The most obvious explanation for the United Russia setback is economic. Russia suffered more than any other G20 country as a result of the world financial crisis in 2008-09: an EBRD Transition Report 2011 found, based on an extensive survey of Russian citizens, that 38 percent of households had to cut their food consumption as a result of the crisis (11 percent of West European households were affected the same way). This is a major impact. In a democracy, such economic impact alone would most probably result in loss of power for the incumbent leadership.

Another explanation is growing discontent among Russians with the harshness of Putin’s administration and with rampant corruption. When oil prices were rising and real incomes were growing by double digits, the Russian public exhibited markedly high tolerance even when political decisions ran contrary to the will of the majority (for example, no opinion survey in five years showed majority approval of the abolition of regional gubernatorial elections, which was a cornerstone of Putin’s political changes) or when they had to pay substantial corruption premiums in the marketplace. In harder times, people are less willing to have their wishes ignored or to tolerate high and rising prices.


In the Yeltsin era, such an outcome of parliamentary elections (even by the official count, United Russia lost almost 13 million votes as compared to 2007) would have triggered a major change in the composition of the cabinet. In 2011, there is even more reason for such a change: a number of prominent cabinet members, who had remits to run United Russia slates in specific provinces led their slates to dismal results (low 30s by the official count).  However, low mobility in the upper echelons of the Russian elite during the last decade suggest that drastic changes in the near future are unlikely.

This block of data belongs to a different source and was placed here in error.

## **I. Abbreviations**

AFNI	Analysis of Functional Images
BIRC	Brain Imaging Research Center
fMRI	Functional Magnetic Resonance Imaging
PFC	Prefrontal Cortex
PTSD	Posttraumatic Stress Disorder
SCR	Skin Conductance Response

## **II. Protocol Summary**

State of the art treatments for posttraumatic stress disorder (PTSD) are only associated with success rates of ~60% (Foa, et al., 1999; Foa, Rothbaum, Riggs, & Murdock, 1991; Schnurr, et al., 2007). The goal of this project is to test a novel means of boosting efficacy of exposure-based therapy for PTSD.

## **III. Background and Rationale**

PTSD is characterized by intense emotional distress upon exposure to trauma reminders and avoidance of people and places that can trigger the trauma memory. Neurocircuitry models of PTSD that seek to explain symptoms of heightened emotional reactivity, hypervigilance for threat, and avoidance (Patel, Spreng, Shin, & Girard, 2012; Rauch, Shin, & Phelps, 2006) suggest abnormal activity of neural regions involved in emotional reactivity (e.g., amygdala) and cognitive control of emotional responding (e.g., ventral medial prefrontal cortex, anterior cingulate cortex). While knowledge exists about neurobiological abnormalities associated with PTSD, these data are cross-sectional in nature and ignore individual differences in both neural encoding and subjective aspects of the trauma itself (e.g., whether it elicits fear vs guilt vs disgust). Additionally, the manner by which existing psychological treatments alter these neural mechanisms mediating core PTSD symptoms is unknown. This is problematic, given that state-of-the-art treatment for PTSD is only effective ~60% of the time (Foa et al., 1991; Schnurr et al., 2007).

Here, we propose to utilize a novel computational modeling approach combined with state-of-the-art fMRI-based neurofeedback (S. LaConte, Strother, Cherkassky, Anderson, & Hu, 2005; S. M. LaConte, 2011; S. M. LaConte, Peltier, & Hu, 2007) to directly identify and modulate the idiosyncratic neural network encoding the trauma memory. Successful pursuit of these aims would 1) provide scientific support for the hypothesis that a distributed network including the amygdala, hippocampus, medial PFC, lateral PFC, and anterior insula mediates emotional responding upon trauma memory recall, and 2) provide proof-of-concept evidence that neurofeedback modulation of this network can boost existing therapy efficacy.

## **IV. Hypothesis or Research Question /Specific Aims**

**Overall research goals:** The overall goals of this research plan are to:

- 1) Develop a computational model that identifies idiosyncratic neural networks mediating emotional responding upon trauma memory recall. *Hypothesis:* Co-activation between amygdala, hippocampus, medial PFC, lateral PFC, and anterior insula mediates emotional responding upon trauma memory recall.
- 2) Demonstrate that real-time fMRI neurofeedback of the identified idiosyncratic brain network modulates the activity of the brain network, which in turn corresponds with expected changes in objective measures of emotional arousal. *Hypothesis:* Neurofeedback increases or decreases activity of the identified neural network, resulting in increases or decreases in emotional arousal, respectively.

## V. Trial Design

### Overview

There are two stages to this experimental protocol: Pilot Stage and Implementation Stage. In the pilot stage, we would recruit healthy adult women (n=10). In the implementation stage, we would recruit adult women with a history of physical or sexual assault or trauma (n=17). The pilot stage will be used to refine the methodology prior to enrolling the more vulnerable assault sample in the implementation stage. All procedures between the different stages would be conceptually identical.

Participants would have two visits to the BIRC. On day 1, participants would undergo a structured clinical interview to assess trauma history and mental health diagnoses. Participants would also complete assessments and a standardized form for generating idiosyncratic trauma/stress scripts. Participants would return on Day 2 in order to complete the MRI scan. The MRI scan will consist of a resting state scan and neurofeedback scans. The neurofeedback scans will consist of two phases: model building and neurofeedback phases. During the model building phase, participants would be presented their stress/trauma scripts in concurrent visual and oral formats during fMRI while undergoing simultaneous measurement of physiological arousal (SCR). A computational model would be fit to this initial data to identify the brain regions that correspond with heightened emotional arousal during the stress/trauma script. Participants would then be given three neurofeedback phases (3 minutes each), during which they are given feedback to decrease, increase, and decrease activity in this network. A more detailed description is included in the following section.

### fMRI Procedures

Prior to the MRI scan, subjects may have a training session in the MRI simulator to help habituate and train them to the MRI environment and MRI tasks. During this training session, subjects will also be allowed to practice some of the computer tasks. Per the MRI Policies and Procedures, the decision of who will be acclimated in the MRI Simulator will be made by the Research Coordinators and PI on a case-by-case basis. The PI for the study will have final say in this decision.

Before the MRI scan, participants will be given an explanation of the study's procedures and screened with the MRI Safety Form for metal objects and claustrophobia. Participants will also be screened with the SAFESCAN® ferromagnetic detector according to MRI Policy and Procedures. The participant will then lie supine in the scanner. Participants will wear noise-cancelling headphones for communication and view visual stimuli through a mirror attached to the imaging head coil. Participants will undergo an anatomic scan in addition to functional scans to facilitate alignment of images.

More important than the loss of seats in parliament for United Russia is the possibility that Vladimir Putin, the current prime minister with de facto presidential powers and the head of United Russia, is no longer assured a safe victory in March 2012 presidential elections, which looked a foregone conclusion just a couple of months ago. He is still arguably the favorite, even if  (very improbably) there is no ban on opposition candidates participating in the elections (in 2008, the field was restricted to three contenders, all of them effectively pseudo-candidates ; in 2004, other candidates were de facto prohibited from raising money for the campaign, while the incumbent had the full capacity of the state at his disposal). With a ban on opposition participation, he is the overwhelming favorite. However, we do not rule out an initiative by the government to make outcome of presidential elections even more secure in the  near future by a major crackdown on the opposition.


h/t to Yoshiko Herrera for the YouTube link.